BOSTON (CBS) – As someone who makes a living out of asking questions, mark me down as all for the freedom to do so without restriction.
Listen to Jon’s commentary:
It’s always a tipoff that a politician isn’t truly on the level when they try to avoid questions, or restrict them in some way. It’s not the answer that matters so much – if you expect to be fed straight answers by public officials, you’d better be ready to go hungry, or seek a more productive line of work, like pulling teeth.
Interestingly, some politicians appear to take their duty to answer questions more seriously than others.
President Obama disdains press conferences, holding fewer on average than any president since Reagan. Governor Patrick doesn’t seem to especially like tough questions, but he makes himself available to them on an admirably-regular basis.
That may be one reason why Mr. Patrick’s personal approval rating stays so high, and it offers food for thought for the faculty at Harvard University, where a mini-controversy has flared up over one professor’s request that students refrain from asking questions during the first hour of her 90-minute class.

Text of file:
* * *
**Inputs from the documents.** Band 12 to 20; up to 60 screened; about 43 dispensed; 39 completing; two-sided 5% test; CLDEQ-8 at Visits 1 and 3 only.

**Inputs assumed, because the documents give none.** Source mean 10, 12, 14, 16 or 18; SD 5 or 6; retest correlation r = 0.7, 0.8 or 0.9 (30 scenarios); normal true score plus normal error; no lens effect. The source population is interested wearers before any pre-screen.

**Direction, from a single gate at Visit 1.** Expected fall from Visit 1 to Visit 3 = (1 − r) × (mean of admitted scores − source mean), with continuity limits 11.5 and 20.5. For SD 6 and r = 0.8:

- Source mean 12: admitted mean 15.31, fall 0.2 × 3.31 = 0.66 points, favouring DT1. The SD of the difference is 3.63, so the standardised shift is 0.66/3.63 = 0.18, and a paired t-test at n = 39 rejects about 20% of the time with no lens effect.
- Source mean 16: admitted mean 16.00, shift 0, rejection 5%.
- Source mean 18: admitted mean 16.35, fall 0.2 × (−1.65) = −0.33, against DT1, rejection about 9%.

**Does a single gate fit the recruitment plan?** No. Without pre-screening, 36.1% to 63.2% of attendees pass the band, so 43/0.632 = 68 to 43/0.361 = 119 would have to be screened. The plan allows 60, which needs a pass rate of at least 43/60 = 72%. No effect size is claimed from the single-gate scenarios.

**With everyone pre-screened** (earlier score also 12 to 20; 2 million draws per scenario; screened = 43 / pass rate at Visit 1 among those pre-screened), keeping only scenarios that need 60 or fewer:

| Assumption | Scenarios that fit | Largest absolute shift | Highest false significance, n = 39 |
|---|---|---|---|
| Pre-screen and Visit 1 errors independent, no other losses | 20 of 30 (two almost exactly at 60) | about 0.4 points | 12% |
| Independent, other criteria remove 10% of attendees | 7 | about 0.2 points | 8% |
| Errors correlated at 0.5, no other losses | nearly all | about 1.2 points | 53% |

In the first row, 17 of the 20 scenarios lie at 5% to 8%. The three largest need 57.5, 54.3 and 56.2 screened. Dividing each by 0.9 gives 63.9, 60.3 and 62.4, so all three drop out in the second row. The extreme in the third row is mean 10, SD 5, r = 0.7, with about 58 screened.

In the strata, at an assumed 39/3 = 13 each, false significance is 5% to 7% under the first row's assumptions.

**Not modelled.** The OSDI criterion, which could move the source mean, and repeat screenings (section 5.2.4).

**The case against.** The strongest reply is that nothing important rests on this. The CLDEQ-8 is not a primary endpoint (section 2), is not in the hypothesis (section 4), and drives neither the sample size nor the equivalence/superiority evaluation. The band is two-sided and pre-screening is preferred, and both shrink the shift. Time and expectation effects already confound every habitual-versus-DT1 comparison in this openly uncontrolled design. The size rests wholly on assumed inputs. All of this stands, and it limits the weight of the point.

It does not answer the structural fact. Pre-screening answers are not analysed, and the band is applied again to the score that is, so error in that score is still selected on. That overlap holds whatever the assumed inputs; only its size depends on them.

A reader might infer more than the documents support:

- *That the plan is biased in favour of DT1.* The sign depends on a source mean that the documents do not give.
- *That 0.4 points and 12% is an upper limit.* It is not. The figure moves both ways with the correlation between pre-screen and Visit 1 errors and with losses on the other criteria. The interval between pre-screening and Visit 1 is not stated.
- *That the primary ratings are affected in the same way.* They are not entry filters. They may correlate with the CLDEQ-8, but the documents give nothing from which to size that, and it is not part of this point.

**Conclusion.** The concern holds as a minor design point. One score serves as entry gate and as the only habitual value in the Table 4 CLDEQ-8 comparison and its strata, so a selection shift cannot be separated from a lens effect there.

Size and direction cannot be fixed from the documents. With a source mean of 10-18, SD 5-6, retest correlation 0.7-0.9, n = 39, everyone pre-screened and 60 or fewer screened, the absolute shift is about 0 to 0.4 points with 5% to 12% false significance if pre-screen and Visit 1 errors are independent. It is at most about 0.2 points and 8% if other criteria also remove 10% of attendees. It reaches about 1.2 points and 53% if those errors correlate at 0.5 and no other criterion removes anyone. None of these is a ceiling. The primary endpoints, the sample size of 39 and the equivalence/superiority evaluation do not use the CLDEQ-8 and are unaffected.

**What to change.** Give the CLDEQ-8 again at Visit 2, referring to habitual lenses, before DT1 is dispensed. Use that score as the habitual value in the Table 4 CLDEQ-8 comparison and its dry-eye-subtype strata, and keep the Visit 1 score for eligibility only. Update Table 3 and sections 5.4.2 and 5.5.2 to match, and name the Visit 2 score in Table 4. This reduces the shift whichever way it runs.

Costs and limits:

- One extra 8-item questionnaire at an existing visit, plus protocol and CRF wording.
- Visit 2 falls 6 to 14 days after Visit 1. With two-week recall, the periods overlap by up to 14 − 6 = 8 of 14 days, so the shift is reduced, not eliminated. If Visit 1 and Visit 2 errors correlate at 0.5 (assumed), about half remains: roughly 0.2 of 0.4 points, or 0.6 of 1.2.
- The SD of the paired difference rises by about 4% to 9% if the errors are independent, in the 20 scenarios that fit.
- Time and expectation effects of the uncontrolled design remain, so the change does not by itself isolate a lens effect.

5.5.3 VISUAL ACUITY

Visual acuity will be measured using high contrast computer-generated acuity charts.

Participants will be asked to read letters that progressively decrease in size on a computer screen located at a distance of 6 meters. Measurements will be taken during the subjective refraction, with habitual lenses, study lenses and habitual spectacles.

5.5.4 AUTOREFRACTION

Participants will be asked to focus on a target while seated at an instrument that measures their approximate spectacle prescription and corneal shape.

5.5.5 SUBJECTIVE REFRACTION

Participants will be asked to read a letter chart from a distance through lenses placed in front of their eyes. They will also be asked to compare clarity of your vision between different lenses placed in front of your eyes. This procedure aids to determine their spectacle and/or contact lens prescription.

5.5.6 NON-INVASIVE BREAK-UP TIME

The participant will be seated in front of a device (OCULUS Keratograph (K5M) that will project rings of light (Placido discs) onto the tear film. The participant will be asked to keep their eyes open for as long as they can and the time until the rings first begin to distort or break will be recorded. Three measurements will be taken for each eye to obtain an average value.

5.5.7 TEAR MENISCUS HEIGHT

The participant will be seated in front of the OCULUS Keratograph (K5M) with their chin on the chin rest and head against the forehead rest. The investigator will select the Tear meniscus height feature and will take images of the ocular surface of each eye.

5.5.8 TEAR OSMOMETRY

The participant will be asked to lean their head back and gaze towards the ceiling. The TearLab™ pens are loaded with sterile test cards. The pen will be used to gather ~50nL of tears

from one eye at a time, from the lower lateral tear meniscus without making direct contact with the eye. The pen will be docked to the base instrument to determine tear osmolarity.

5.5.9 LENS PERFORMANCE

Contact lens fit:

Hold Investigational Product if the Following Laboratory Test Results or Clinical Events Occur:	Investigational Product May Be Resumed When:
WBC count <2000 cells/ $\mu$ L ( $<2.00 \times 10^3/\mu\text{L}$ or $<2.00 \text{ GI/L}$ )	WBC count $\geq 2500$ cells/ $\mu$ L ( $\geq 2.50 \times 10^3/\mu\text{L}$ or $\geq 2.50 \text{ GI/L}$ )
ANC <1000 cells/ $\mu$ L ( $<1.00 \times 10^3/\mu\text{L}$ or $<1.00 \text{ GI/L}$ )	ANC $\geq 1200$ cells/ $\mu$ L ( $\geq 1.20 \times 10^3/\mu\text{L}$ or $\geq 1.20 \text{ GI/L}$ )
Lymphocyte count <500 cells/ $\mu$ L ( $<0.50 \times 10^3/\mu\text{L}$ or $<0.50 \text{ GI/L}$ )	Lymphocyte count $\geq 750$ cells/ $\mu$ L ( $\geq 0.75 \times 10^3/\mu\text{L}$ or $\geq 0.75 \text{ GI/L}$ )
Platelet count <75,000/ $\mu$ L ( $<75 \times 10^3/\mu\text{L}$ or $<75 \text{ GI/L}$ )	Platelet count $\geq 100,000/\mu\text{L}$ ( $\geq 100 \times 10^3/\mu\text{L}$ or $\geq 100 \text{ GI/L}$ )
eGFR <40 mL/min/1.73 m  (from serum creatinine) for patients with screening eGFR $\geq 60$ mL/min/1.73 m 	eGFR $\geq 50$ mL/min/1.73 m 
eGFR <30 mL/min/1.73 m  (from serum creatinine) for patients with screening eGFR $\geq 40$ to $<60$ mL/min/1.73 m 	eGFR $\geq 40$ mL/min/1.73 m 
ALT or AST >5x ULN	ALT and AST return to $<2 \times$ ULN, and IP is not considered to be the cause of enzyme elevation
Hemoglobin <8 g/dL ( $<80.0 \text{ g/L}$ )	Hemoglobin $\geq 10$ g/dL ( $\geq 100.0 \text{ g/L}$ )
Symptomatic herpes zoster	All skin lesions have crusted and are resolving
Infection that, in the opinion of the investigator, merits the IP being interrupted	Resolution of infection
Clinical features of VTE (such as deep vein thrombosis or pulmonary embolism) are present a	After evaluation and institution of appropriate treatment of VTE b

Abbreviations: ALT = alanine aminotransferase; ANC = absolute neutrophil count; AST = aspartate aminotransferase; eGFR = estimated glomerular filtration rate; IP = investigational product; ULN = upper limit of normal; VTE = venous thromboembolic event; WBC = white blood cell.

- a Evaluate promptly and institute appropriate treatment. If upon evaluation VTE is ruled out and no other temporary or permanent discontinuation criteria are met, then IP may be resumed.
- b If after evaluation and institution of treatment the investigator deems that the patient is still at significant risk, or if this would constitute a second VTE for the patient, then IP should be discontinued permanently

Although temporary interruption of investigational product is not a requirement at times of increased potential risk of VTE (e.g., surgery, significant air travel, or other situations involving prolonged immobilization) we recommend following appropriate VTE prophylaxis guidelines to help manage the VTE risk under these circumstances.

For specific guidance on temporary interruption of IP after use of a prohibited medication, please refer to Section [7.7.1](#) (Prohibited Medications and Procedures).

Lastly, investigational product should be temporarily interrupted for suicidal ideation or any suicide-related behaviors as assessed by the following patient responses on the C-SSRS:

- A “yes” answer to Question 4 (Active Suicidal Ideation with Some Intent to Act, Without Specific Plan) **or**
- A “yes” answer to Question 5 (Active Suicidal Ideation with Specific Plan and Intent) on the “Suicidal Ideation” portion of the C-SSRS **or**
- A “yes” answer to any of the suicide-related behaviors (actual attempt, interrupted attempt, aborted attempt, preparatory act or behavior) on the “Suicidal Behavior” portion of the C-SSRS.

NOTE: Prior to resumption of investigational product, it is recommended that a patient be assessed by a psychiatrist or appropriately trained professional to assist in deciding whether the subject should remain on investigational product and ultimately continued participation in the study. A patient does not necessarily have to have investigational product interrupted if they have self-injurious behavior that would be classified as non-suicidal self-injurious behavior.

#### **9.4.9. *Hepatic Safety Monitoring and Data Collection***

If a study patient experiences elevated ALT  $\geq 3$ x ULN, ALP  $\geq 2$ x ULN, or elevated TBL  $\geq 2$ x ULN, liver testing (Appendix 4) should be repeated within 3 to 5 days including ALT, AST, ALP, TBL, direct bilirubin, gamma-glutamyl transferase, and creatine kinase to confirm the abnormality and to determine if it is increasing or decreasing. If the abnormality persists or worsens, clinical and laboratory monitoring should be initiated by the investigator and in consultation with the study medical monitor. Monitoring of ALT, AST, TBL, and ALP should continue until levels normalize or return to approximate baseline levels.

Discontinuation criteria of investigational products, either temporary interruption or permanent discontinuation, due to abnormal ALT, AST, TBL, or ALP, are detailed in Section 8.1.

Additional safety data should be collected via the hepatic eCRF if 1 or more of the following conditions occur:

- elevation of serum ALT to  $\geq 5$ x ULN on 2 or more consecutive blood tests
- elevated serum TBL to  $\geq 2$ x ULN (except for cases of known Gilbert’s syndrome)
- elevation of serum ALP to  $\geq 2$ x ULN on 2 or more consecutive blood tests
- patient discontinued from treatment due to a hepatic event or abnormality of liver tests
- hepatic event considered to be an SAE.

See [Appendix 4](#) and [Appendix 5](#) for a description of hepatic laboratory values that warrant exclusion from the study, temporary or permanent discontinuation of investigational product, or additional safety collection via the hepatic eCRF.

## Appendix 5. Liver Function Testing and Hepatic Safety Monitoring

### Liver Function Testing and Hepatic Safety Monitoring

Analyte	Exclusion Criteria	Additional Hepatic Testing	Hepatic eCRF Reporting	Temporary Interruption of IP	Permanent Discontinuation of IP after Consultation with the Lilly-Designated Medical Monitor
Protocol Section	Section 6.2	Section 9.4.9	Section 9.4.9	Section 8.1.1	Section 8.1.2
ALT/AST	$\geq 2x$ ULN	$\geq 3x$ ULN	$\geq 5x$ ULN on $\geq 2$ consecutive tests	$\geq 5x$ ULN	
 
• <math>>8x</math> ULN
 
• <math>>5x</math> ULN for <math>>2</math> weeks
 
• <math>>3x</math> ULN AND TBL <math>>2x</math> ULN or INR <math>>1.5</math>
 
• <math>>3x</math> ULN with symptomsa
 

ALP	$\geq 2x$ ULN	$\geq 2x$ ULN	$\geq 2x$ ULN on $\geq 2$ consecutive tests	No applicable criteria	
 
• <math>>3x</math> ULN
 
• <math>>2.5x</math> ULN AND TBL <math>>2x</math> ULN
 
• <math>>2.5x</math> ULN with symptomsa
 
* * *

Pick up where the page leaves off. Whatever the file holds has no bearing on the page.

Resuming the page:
Like many academic controversies, there may be less to this than meets the eye. It turns out the question-free period was requested by the videographers taping her class for Harvard’s online-learning website, who apparently had technical problems micing up the students.
The professor encourages questions for that final half-hour, and holds Q-and-A sessions outside of class.
So while it seems a small price to pay for the educational access the online taping provides, it’s good that some are questioning the no-questions hour.
It’s when the questioning stops that academia – and democracy – are in real trouble.
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